That isn't really a good question, as it assumes no middle-ground between what Nintendo has been doing and what Microsoft and Sony have been doing. It also creates a simplified view of the world where products like Eye Toy, Kinect, and Playstation VR never existed. "Nintendo innovates and no one else does anything but release a box," is a false dichotomy.
The truth is, innovation for the sake of innovation rarely improves upon the standard model. Standard models are standard models because they work. If you have something that improves upon that, or is better than that, then marketing that product is good for everyone. However, when your innovation is something that really doesn't improve anything, then all you're really doing is creating a gimmick to sell your product.
Should Nintendo continue to innovate? Yes, if they can, though true innovation is rare. Should Nintendo depend on gimmicks when they're unable to create something truly innovative? Well, that's up to them, though that business model will be full of strike-outs between the home-runs. It will also mean your consumer base erodes during the down periods.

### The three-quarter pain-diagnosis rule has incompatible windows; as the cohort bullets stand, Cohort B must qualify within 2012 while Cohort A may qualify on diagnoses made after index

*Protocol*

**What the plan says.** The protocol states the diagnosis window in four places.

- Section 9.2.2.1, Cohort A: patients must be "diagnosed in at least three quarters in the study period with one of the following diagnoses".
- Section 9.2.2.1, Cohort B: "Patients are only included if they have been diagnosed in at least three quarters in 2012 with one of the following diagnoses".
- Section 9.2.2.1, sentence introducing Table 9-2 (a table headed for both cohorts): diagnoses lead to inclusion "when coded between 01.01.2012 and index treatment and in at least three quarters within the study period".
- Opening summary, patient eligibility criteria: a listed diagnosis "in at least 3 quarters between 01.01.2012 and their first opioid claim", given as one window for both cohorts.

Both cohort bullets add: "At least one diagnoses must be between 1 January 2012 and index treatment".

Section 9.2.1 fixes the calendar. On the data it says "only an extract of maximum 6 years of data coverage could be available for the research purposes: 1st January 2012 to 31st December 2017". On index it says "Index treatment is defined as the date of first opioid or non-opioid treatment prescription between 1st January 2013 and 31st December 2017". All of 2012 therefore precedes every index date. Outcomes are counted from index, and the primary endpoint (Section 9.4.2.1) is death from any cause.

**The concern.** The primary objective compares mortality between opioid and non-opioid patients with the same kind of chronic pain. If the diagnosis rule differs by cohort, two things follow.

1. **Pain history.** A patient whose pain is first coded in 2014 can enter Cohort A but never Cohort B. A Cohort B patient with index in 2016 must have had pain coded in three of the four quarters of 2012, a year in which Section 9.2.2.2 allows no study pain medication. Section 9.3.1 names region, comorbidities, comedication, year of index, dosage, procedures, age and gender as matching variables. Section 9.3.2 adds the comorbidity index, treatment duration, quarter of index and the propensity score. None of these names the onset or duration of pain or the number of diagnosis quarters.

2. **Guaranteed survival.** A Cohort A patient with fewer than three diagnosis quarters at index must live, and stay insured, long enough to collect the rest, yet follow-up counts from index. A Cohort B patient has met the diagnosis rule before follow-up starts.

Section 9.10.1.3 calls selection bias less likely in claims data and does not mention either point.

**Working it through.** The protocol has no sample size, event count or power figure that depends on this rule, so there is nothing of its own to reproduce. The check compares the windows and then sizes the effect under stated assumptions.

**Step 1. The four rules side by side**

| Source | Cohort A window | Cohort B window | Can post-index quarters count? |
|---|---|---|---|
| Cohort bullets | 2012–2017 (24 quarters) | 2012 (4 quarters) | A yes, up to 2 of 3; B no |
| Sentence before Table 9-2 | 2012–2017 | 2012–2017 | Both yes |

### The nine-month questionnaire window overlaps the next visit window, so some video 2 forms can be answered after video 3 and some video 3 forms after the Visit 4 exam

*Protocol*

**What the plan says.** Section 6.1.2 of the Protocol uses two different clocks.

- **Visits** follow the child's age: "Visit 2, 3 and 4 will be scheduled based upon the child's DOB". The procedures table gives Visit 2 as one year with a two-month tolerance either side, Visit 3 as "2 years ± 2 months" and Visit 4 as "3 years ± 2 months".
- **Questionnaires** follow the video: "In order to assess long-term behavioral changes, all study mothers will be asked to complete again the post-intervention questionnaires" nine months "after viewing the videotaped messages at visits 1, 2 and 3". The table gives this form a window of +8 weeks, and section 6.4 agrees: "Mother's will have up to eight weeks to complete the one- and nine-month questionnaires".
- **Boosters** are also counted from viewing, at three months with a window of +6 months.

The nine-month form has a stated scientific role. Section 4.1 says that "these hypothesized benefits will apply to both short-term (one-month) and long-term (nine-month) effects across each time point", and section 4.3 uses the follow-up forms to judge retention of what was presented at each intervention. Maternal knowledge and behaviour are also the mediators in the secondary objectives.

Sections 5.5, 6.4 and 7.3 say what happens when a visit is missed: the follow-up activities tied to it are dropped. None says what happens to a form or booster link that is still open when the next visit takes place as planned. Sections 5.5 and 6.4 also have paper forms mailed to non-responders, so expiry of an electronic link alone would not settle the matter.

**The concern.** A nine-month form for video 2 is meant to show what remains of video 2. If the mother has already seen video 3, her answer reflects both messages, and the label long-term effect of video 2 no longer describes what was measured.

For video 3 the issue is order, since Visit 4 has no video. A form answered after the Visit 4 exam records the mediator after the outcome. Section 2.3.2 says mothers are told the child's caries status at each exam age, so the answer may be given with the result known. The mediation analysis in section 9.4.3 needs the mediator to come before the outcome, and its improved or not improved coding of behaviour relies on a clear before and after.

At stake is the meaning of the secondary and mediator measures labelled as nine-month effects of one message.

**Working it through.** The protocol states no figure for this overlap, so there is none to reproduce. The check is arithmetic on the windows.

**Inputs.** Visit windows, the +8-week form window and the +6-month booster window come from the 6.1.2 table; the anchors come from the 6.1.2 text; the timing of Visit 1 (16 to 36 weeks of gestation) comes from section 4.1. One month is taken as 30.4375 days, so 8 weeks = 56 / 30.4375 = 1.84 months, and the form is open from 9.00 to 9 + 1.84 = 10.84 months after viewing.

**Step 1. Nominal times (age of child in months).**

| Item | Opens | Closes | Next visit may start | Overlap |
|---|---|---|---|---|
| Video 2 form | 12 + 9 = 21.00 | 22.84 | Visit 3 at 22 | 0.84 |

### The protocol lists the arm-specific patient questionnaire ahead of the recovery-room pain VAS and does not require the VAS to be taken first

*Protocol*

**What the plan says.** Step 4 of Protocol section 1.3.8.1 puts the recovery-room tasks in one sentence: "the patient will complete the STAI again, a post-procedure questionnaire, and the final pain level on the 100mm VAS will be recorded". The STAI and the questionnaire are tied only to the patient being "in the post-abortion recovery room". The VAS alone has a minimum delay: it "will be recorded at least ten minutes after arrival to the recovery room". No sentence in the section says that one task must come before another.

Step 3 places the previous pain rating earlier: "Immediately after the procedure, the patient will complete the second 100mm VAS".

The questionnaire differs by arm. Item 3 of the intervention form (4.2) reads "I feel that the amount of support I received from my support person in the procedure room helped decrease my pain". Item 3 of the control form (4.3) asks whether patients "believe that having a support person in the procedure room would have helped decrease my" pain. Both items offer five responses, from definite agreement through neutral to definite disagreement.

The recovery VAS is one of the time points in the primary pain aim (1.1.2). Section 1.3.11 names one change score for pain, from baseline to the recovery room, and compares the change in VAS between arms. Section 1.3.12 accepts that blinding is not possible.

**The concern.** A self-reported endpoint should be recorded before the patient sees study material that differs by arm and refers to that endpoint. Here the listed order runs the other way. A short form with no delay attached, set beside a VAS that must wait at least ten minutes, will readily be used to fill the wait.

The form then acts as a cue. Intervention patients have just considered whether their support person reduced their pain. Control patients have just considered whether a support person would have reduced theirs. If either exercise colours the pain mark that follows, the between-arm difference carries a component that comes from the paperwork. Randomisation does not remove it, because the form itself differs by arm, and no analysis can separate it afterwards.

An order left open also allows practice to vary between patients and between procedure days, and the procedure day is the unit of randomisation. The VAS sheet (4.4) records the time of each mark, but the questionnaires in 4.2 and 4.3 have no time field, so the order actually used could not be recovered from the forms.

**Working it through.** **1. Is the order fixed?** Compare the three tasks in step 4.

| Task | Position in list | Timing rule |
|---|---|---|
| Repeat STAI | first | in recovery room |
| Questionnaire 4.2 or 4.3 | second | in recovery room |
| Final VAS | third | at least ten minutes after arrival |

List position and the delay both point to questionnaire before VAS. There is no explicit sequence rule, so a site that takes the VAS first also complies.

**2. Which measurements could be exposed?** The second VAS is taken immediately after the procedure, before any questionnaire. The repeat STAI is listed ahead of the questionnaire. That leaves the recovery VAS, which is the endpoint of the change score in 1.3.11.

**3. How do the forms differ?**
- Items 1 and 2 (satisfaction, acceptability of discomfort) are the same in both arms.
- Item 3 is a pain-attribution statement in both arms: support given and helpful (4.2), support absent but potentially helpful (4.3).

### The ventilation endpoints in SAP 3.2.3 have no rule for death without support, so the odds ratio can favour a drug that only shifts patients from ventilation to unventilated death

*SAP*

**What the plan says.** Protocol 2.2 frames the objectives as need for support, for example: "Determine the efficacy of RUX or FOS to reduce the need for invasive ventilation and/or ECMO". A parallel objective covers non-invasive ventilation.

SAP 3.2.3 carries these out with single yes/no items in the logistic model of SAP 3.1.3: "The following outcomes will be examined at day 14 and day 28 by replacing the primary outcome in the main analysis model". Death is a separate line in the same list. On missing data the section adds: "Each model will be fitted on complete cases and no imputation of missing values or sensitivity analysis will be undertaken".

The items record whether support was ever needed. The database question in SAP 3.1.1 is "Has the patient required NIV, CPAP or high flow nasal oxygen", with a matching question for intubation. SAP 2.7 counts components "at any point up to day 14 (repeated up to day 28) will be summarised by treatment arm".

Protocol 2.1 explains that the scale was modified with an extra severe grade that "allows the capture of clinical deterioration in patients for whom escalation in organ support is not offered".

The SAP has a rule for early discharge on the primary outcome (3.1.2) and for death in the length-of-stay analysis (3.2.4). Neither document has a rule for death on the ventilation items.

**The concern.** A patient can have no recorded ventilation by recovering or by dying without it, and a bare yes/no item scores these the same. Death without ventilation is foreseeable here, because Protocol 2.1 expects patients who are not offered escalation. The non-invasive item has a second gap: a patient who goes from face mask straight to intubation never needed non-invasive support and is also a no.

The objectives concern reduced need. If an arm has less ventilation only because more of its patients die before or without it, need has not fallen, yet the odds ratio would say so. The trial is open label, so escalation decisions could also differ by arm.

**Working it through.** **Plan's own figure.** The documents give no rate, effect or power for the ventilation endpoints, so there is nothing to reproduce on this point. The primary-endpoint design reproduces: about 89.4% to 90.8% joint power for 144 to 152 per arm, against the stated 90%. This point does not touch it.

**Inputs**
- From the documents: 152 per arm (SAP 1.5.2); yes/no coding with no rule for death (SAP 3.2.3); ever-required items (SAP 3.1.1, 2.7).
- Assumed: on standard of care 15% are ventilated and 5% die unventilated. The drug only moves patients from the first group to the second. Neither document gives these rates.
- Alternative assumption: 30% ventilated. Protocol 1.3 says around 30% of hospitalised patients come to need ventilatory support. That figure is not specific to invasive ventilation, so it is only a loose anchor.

The lesson Nintendo should have learned from the Wii U is not that gimmicks are necessarily bad, it's that EXPENSIVE gimmicks are bad and expensive gimmicks that you cannot divorce yourself from are killer.
I guess, really, rather than stop with innovations, they just need to do a better job of not depending on bad gimmicks. Easier said than done, of course.